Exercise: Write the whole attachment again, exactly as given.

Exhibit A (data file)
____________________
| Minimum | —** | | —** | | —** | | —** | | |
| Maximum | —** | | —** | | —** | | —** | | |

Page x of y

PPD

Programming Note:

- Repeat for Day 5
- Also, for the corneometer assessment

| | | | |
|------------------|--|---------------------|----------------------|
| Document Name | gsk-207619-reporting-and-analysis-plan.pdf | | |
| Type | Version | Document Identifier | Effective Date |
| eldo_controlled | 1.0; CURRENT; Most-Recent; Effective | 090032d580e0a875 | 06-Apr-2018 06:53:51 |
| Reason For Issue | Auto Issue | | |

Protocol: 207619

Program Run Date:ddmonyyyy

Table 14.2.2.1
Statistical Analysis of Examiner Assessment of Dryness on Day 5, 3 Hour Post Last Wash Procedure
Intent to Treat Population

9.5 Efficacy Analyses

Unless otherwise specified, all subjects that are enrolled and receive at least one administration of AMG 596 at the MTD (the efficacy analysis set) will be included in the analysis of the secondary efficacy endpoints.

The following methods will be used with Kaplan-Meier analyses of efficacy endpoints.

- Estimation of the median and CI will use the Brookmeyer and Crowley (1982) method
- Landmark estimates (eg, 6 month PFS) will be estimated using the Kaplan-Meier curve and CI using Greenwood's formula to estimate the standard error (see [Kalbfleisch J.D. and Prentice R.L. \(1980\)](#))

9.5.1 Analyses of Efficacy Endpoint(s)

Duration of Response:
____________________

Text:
| Minimum | —** | | —** | | —** | | —** | | |
| Maximum | —** | | —** | | —** | | —** | | |

Page x of y

PPD

Programming Note:

- Repeat for Day 5
- Also, for the corneometer assessment

| | | | |
|------------------|--|---------------------|----------------------|
| Document Name | gsk-207619-reporting-and-analysis-plan.pdf | | |
| Type | Version | Document Identifier | Effective Date |
| eldo_controlled | 1.0; CURRENT; Most-Recent; Effective | 090032d580e0a875 | 06-Apr-2018 06:53:51 |
| Reason For Issue | Auto Issue | | |

Protocol: 207619

Program Run Date:ddmonyyyy

Table 14.2.2.1
Statistical Analysis of Examiner Assessment of Dryness on Day 5, 3 Hour Post Last Wash Procedure
Intent to Treat Population

9.5 Efficacy Analyses

Unless otherwise specified, all subjects that are enrolled and receive at least one administration of AMG 596 at the MTD (the efficacy analysis set) will be included in the analysis of the secondary efficacy endpoints.

The following methods will be used with Kaplan-Meier analyses of efficacy endpoints.

- Estimation of the median and CI will use the Brookmeyer and Crowley (1982) method
- Landmark estimates (eg, 6 month PFS) will be estimated using the Kaplan-Meier curve and CI using Greenwood's formula to estimate the standard error (see [Kalbfleisch J.D. and Prentice R.L. \(1980\)](#))

9.5.1 Analyses of Efficacy Endpoint(s)

Duration of Response: